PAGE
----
We expect artists to have goals for their work. Personally, I would only take a piece of art seriously if I knew or suspected there was a reason for its being. This next quote comes to us from yet another Rolling Stone interview (I don't have anything against RS, except everything, but I digress): "I wanted to take punk, hip-hop and rock & roll, and funnel it all into a 2018 time capsule." Sigh. Let's just forget for a second that what this statement really relates is a desire to be all things to all people but yet totally of-the-moment, which is lunacy even if it's well-meaning. Let's take the man at his word and assume that he wants to put these genres (and others, as is made plain from listening to BHR) into some magical centrifuge to make something that is equal parts of all and yet can't be called any one of them. It is a noble endeavor, in a way, but misguided. If we do believe that this is the goal of the album, then Jack White is just one more Don Quixote with a dream of unifying all music fans under his umbrella - less tilting at windmills and more using them to power his all-inclusive Coachella. I don't know how simply I can say this: if you make a fortune as a rock star, you should probably just ride that out. No one is clamoring to Third Man Records to get Jack White's interpretation of hip-hop. Very few of us are waiting with bated breath for him to release his definitive "punk" statement. In his defense, this is a promise he makes good on in Boarding House Reach, as it contains almost none of the dynamic guitar riffing that made him famous. "Over and Over and Over" tries for it, albeit limply, but it seems we can probably stop holding out whatever collective hope we may have had for the guitar-murdering sequel to "Catch Hell Blues". As a "rock" album, it is easily his weakest one yet, which could be partly because the record serves too many masters, as explained in that bonkers mission statement.
These are the reasons I can't see Boarding House Reach as much more than the product of an icon who has become so comfortable in his iconic status that he seems to want to blow it all up by minimizing his past work with other artists and by repositioning himself as not only the savior of Rock, but a messianic figure for Music writ large. History is littered with the detritus of geniuses who wanted so badly to buck against the establishment that they bucked against themselves and their own legacies, seemingly content to while away the years on the fringes of music, relegated there after relinquishing their once-important voices and visions to something so idiosyncratic as to be no longer even recognizable, let alone relatable. It is not my place to criticize that as an artistic choice and I am not the sort of person who would do so even if it somehow were. At the end of the day I respect these choices, but I do so with an interpretation of what it means in the context of not only the scene right now, but also the past work that's being denigrated to some degree, and the possibility of what it could mean for the artist's future. To be fair, BHR is, when taken by itself, really only a minor artistic mis-step that could have been a blip on an otherwise uninterrupted trajectory for the artist himself. But Jack White's weirdly inexplicable attitudes about how he got to where he is and the fact that he seems to be trying to push a nothingburger LP as the next All-Time Classic might prove to be catastrophic to his own brand, a brand built on a foundation of undisputed relevance, a relevance he achieved on a high level that doesn't have many historical analogues for its endurance over such a long period of time. Relevance is a fickle son of a bitch, and those who take it for granted are typically the first ones to feel its wrath, even if they don't realize it as it's happening.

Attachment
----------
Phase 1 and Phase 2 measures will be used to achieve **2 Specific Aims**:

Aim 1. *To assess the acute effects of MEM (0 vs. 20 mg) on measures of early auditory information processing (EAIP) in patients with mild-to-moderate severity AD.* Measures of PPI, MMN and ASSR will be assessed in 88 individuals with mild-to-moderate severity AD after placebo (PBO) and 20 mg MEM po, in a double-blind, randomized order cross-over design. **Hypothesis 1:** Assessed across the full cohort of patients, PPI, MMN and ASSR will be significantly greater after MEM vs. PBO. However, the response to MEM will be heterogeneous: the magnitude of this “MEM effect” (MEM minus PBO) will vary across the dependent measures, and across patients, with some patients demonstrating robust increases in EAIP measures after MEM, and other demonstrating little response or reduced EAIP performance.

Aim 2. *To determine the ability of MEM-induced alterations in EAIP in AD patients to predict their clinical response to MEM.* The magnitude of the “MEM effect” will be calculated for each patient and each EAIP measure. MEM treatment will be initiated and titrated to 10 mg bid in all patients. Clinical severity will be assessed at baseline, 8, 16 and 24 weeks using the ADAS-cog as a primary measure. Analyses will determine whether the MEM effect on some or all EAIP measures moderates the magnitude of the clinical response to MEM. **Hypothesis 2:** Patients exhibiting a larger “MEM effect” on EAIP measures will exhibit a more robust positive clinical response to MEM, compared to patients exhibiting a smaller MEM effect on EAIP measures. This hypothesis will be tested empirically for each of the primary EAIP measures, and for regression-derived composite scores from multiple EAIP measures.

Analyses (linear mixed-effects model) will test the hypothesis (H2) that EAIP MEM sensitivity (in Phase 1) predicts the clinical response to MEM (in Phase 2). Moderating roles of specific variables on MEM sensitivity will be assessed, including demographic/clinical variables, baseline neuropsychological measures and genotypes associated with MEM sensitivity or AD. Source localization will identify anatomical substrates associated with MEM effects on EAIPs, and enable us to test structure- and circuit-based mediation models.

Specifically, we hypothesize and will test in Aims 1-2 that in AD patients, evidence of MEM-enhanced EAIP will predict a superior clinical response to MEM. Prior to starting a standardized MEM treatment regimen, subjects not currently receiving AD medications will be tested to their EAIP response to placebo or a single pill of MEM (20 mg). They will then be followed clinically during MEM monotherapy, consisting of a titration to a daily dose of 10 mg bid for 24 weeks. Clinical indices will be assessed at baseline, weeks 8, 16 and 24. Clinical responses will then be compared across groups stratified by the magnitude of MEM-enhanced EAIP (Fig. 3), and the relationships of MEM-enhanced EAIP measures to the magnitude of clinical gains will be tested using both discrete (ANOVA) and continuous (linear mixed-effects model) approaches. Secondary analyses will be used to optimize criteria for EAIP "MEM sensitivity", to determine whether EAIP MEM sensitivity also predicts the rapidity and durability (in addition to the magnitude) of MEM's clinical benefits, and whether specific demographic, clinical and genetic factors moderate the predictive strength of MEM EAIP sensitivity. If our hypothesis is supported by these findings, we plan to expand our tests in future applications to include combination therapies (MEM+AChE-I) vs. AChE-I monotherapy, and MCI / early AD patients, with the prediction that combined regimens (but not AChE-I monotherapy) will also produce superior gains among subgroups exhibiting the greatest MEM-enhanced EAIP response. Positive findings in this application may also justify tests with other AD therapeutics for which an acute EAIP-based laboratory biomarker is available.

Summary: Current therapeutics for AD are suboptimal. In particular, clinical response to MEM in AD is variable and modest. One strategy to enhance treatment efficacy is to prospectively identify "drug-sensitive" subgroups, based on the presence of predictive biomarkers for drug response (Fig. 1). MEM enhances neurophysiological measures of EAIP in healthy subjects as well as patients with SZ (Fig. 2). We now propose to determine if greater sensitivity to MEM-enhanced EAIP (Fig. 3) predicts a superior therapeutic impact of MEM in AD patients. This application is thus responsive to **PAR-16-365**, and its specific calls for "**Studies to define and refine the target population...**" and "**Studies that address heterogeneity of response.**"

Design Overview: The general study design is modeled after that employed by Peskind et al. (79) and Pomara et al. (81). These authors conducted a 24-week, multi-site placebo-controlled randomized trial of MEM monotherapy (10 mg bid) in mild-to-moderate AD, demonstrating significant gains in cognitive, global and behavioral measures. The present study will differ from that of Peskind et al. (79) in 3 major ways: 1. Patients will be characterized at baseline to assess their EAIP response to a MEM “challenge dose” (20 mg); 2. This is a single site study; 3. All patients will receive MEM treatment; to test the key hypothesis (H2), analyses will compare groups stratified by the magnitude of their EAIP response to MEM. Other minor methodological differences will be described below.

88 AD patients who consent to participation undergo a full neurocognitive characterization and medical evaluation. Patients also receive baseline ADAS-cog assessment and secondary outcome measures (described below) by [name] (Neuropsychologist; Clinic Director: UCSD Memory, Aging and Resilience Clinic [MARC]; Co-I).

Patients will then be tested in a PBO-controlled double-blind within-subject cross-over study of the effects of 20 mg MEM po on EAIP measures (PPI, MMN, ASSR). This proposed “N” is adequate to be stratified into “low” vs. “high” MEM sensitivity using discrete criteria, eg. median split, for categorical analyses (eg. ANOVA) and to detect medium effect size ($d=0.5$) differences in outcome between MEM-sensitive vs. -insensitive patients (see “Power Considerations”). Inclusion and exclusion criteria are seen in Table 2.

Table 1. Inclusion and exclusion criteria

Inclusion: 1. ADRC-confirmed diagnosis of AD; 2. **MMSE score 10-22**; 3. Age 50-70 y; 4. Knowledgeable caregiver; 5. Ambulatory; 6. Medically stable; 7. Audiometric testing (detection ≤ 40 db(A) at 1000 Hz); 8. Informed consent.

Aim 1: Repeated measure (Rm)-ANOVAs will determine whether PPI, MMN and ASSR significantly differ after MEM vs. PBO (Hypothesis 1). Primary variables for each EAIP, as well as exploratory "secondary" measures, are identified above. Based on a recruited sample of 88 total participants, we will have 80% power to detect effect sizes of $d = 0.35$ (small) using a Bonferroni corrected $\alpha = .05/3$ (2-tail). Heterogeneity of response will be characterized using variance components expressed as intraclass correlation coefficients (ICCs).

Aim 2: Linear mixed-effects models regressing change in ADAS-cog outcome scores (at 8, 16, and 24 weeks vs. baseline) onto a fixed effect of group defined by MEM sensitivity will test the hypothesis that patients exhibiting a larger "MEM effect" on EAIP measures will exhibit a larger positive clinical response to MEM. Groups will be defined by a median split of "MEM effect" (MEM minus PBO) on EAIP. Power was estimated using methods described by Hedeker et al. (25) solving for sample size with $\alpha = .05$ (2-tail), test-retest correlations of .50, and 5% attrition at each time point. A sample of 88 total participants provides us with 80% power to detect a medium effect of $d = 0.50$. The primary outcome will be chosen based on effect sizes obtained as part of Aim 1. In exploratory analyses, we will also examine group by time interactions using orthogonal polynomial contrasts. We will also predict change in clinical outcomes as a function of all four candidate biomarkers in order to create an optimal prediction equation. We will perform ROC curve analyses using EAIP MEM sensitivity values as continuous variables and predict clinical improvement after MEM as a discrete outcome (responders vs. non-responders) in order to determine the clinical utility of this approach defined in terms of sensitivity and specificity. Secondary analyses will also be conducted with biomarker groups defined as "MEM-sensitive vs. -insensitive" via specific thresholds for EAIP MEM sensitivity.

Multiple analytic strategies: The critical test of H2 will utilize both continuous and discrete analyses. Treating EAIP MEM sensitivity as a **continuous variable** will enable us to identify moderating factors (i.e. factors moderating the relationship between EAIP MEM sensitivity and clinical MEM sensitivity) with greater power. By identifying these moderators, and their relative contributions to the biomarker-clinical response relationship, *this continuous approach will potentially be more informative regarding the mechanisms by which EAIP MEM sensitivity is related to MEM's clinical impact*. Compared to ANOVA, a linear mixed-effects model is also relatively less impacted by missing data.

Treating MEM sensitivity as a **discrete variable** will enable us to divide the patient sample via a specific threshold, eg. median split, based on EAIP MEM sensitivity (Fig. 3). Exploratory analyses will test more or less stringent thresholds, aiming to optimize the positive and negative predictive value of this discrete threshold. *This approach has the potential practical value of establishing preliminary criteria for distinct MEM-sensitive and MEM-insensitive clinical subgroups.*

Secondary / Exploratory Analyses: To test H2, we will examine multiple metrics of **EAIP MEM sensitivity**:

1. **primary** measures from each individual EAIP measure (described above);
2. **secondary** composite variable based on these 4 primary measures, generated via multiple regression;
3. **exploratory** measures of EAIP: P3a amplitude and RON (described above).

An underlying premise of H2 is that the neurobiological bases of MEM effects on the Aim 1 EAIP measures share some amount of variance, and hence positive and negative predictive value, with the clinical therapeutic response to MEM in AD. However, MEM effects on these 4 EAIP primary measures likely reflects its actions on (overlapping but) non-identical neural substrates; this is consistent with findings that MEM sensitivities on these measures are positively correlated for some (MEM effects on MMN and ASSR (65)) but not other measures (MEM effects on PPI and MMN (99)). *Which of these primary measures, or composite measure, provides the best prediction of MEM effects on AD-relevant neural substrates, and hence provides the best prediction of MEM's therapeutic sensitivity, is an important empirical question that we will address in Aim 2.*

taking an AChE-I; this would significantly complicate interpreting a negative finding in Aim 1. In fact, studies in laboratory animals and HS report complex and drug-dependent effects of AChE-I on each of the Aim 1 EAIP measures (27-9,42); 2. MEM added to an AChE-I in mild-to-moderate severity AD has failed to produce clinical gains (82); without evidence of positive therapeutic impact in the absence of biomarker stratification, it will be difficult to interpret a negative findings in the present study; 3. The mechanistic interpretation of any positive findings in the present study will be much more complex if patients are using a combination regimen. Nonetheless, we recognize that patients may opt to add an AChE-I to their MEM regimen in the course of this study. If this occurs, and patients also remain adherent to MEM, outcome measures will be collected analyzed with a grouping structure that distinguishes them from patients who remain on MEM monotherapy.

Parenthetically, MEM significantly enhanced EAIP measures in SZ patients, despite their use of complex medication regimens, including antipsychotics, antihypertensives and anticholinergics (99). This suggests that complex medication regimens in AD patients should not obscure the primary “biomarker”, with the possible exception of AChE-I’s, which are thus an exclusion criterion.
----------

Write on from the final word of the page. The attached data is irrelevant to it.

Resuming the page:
Jack White is the emperor effectively standing on a soapbox and regaling us with stories of how his new clothes have completely realigned his perception, fully expecting us to not point out that he's naked. But the agreed-upon relevance and importance that once cloaked his worst instincts are distant memories, and while he still dresses the part of the Last American Rock Star, he's no longer wearing those clothes.